TEU member Dr Shirley Barnett (Ngāti Tūwharetoa) is a lecturer in the School of Management and a research associate with Te Au Rangahau (Māori Business Research Centre) at Massey University. Here, Dr Barnett discusses the impact of Covid-19 on tangihanga leave and the work of TEU towards ensuring working people are allowed appropriate time to grieve for their loved one.

The Covid-19 pandemic and resulting lockdown period in Aotearoa caused immeasurable distress and strain to individuals and whānau across the country. With thousands of New Zealanders losing loved ones over lockdown, many were unable to attend tangihanga, funerals and farewells, and the grieving process was stunted for many.

Tangihanga, the ability to farewell a loved one, is a core part of Māori society and well-being. In Māori society, tangihanga have their own unique tikanga that vary from hapū to hapū according to geographical location and iwi conventions.

Tikanga are a customary system of values and practices that have developed over time by hapū and iwi and are deeply embedded in their social fabric and political frameworks. For example, a standard tangihanga can occur over three to four days, and in some instances five to seven days if the deceased is a rangatira within the iwi, and/or well-known in Māoridom generally.

Over lockdown, many whānau, hapū, iwi and colleagues of deceased loved ones were unable to hold and observe tangihanga in accordance with tikanga. With inter-regional travel limited, some were unable to return their loved one to their ancestral urupā, and restrictions on numbers in attendance at tangihanga and funerals meant many missed the opportunity to be present for the formal farewell and celebration of life.

TEU members experienced this pain first-hand, with the passing of TEU Kuia Kāterina Daniels just before level 4 lockdown, and less than 3 weeks later with TEU Tauheke Dr Te Huirangi Waikerepuru during lockdown.

The concern for the proper observance of tikanga was raised to me by a Te Uepū member at Massey University during Alert Level 4 lockdown. The concern for this member, and shared by many, related to leave granted by employers for tangihanga and bereavement. The question was raised: if somebody were to pass away during lockdown, and a staff member took time off during lockdown to grieve, would the individual be granted further time once lockdown restrictions had lifted, to observe tikanga, to grieve in the presence and support of whānau and friends, and to celebrate the life of their loved one?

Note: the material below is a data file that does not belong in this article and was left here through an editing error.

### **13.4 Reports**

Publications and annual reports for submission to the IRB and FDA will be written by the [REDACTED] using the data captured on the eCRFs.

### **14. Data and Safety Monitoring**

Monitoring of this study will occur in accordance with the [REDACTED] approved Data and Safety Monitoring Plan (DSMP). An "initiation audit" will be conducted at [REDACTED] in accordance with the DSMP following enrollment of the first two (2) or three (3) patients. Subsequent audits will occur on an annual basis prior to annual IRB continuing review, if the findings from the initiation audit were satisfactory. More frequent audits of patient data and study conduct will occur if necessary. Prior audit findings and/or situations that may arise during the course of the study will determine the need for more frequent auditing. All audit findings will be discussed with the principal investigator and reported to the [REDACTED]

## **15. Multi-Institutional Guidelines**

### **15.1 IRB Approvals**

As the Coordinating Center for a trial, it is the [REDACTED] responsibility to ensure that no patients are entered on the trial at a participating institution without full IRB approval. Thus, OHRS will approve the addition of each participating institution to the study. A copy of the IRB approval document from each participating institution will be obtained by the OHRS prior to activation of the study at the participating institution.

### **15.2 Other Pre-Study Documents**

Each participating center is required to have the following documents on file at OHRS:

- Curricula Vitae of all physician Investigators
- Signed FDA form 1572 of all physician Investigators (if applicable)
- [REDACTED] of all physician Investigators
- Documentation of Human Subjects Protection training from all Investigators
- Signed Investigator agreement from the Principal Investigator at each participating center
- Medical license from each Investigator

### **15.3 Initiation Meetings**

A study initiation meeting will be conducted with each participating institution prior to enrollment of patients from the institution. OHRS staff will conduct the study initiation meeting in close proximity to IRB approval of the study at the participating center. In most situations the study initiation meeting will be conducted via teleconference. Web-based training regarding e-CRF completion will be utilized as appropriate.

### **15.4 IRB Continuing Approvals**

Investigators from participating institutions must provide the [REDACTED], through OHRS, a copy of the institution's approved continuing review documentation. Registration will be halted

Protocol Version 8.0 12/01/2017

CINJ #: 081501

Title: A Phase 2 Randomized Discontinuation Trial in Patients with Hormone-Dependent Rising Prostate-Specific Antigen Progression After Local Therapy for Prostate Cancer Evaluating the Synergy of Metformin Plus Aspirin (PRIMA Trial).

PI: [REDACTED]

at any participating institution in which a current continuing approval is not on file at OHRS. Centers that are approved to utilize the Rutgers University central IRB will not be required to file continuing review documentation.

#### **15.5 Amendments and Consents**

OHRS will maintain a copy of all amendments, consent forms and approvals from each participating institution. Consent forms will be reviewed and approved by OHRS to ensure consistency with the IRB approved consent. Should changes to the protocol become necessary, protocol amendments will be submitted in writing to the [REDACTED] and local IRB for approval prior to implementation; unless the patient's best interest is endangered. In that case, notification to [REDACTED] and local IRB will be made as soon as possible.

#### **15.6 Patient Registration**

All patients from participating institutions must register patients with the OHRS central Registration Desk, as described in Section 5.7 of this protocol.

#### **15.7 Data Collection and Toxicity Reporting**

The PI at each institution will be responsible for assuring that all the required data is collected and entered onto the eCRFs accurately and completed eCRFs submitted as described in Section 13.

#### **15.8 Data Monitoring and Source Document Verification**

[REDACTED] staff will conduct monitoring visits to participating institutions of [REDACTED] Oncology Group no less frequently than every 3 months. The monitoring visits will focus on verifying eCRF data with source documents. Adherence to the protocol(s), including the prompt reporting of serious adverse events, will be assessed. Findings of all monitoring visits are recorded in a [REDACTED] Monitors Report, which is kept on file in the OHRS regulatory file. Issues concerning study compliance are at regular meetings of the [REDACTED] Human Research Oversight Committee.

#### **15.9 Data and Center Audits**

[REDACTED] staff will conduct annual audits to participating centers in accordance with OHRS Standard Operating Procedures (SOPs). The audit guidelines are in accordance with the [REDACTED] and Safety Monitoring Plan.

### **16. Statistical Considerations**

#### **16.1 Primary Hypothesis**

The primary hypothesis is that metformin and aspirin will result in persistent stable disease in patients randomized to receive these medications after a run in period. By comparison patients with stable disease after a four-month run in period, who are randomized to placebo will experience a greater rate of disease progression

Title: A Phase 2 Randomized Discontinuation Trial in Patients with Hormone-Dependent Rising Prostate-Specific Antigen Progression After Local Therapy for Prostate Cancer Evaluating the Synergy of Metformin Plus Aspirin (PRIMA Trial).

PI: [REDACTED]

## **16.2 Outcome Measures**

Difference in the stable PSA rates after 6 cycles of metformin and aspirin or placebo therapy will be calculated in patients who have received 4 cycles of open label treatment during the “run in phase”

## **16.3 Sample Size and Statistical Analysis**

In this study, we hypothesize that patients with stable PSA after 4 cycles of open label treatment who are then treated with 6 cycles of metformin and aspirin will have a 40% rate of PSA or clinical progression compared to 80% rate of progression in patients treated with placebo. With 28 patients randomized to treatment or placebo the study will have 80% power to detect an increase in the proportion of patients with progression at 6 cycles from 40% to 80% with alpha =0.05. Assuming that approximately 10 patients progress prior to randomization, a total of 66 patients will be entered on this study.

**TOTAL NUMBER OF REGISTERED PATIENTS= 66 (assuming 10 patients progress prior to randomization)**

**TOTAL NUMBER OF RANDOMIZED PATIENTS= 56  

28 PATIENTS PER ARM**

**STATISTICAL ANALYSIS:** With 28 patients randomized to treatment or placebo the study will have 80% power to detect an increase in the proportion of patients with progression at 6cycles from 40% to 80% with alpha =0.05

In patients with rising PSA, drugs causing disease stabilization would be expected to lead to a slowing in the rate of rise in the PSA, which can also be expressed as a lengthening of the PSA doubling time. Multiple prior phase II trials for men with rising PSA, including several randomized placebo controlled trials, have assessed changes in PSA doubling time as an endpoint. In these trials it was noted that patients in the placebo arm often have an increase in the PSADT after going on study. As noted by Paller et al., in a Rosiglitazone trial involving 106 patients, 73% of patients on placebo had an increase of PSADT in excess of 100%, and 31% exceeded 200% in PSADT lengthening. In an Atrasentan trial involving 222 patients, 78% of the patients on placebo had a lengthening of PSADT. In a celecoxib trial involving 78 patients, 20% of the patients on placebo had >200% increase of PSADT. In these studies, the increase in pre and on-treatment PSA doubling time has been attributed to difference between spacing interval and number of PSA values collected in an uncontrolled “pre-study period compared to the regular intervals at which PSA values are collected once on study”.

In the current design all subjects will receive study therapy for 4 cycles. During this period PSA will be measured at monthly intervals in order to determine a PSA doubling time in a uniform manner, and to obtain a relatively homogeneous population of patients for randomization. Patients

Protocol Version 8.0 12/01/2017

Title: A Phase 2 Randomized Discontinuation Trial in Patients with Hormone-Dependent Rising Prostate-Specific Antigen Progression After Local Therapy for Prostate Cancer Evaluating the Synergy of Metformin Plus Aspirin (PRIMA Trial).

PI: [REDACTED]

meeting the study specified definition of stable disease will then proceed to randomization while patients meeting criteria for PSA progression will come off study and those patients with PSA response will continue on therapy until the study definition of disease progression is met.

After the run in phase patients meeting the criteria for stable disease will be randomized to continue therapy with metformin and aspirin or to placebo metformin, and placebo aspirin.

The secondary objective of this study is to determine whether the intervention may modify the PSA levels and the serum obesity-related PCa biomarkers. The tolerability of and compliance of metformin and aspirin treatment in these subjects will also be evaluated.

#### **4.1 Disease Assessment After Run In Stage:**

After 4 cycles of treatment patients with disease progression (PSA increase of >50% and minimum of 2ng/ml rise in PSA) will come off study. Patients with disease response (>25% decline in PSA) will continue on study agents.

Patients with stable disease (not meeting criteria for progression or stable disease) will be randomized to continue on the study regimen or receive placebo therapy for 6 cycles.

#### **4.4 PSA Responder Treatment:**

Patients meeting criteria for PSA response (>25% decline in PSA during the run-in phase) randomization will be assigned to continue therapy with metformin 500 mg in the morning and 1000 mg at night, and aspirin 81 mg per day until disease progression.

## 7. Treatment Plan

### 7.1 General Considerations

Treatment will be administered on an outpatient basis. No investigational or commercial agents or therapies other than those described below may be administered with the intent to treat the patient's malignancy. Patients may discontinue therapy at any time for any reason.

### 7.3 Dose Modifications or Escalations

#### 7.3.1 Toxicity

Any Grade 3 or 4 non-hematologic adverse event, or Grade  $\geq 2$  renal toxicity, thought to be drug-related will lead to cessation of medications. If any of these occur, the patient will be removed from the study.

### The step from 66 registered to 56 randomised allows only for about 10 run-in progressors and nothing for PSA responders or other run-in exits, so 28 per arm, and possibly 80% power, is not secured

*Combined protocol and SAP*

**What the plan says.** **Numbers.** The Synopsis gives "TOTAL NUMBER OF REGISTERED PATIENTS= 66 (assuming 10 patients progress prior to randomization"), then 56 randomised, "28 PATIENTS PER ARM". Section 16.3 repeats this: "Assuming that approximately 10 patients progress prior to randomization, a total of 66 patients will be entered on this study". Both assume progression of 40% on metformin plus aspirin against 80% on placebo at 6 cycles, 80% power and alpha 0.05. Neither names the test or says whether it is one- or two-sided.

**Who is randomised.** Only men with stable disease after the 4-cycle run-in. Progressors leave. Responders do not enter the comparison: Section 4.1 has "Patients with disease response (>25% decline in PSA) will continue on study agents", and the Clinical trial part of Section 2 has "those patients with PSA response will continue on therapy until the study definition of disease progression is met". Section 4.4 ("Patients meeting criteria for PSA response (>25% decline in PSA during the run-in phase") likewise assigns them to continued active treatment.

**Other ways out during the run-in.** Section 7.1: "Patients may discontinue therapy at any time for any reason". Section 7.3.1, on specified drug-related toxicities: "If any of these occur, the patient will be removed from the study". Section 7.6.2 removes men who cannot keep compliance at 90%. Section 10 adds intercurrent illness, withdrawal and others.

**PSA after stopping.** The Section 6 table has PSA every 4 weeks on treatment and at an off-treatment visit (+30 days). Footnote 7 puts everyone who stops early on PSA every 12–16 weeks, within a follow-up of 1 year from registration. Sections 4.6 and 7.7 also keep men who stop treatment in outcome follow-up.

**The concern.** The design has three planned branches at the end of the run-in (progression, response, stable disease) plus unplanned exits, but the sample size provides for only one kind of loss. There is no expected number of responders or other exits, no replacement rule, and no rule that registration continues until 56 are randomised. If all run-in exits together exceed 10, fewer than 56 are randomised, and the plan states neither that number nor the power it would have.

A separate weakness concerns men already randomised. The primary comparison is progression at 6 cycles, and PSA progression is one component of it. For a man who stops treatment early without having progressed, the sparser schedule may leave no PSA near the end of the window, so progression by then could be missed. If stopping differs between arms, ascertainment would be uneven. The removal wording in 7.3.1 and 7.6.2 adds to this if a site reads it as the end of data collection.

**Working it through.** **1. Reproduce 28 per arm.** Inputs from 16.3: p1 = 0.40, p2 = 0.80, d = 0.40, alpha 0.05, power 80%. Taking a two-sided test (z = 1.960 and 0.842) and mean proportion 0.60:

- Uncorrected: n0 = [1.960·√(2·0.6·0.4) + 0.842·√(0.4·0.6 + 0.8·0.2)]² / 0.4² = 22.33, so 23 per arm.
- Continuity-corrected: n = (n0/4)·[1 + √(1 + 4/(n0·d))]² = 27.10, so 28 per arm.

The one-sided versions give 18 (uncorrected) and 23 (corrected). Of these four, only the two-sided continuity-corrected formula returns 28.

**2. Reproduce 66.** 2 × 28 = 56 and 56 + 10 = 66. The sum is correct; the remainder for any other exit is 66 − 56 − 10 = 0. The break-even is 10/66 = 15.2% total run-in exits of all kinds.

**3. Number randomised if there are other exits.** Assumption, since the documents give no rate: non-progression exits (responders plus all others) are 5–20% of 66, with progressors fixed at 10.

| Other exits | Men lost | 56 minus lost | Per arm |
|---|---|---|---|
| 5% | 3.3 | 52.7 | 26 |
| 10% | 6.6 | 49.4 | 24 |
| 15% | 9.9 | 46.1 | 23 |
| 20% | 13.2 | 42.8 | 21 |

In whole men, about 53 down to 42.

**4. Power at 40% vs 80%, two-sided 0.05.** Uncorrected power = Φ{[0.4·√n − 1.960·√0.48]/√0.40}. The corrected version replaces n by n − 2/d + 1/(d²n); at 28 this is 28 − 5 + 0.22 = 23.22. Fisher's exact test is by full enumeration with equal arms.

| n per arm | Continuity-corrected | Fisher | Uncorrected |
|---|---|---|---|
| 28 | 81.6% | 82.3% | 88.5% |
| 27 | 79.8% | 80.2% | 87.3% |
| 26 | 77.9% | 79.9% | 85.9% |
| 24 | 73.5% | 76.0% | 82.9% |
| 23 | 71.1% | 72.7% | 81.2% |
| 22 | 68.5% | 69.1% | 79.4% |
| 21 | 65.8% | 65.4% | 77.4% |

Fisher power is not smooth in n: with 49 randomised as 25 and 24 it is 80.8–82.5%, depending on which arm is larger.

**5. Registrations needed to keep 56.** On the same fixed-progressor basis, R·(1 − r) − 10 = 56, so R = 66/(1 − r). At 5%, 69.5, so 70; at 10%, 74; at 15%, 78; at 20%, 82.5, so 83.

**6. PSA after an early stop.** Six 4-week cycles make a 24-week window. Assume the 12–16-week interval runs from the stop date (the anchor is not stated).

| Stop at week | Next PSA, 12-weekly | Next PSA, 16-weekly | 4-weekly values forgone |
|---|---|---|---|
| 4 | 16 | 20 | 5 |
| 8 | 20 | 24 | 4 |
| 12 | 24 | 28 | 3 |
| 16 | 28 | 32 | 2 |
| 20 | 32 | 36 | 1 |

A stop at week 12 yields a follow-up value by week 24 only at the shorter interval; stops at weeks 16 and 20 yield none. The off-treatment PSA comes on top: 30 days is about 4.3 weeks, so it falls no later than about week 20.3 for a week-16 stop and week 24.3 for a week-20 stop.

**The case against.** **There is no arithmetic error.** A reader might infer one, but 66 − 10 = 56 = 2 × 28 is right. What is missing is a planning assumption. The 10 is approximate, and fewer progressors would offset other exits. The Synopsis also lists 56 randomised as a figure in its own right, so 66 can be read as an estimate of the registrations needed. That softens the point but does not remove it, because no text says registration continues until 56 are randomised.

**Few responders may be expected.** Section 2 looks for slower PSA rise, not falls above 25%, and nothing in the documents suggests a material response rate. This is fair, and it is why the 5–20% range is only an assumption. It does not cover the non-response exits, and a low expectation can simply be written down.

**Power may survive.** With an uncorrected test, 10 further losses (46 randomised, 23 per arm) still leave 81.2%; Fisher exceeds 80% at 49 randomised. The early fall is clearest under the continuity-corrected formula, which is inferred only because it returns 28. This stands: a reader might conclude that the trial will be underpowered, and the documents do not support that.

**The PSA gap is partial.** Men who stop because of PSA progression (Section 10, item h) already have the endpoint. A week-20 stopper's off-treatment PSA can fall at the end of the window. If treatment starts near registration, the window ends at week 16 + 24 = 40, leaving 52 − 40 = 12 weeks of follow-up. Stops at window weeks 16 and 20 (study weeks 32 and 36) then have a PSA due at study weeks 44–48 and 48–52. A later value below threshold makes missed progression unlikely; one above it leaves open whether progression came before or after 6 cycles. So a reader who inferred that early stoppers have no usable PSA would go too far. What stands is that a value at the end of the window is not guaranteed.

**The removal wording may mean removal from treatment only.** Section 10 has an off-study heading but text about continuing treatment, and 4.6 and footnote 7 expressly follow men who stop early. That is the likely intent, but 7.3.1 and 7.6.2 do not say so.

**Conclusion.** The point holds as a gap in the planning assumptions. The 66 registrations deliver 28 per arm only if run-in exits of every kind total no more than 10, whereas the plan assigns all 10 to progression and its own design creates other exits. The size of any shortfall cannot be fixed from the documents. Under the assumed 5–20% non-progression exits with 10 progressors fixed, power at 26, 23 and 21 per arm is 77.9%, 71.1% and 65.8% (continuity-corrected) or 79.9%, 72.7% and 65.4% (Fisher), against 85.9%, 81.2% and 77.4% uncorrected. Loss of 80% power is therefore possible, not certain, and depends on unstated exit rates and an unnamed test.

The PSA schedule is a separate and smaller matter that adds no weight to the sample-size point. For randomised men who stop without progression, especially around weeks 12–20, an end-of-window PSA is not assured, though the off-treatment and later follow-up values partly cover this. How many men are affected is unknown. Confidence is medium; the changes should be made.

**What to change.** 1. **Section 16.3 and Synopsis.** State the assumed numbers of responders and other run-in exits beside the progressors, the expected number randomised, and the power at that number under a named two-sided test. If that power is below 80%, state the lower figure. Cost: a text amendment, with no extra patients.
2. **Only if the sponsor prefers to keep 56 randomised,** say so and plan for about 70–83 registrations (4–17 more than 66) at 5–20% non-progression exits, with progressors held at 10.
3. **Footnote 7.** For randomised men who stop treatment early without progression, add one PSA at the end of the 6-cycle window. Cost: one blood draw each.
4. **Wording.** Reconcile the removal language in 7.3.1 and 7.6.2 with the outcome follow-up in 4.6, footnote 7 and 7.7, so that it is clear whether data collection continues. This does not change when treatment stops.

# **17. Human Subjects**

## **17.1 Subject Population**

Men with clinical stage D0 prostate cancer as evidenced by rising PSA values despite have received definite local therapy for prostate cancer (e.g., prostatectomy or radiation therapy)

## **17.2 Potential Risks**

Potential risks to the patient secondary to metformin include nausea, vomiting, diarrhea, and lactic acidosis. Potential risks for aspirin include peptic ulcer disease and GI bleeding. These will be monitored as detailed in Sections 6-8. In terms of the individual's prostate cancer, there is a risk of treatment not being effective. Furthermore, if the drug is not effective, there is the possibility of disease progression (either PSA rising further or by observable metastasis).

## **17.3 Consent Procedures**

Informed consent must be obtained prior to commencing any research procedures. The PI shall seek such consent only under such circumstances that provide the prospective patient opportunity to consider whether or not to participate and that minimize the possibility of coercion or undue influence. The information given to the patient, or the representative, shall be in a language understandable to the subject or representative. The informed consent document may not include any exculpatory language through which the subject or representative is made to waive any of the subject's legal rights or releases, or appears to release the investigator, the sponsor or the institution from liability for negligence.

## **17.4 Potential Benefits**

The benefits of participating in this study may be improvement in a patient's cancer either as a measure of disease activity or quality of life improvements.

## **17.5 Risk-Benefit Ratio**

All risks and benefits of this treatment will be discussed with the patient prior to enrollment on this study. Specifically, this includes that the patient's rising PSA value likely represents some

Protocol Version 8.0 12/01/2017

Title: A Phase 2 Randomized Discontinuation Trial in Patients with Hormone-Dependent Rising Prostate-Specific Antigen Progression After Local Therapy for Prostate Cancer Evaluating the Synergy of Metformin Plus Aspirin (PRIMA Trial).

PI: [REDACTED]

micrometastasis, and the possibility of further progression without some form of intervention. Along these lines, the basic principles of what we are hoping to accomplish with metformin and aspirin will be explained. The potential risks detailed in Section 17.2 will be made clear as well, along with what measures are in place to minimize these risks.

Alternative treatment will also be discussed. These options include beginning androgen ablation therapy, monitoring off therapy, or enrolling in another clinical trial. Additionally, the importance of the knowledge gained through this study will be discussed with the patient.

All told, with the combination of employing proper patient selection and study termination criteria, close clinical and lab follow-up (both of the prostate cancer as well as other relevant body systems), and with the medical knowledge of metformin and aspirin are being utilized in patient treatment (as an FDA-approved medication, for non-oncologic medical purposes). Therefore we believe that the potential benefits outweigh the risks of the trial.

The issue is not only one of tikanga Māori and tangihanga, but of the right for people to be able to grieve properly, to farewell, and to celebrate the life of those who have passed away, whether that be in the form of a memorial service, an unveiling, a wake, the coming together of whānau, or of tangihanga.

Recognising the need for people to be able to grieve properly in accordance with tikanga, tradition, and what works for them, is about our shared humanity and the promotion of mental and spiritual well-being. Employees should not have to face entering in to disputes with employers during an already difficult time, nor should they have to resort to using the sick leave or annual leave provisions available to them.

Tangihanga is a grieving process, but part of that process is also a celebration of the life of the person that has passed, and of moving forward into the future. It is not a particular, single moment in time, it has a history, a present and a future, and employers must recognise this.

TEU submitted in support of the Holidays (Bereavement Leave for Miscarriage) Amendment Bill and the associated bereavement leave provisions. These entitlements align with our whāinga and are particularly significant for Māori in that they highlight the importance of having provisions that allow the unique tikanga associated with tangihanga to be carried out.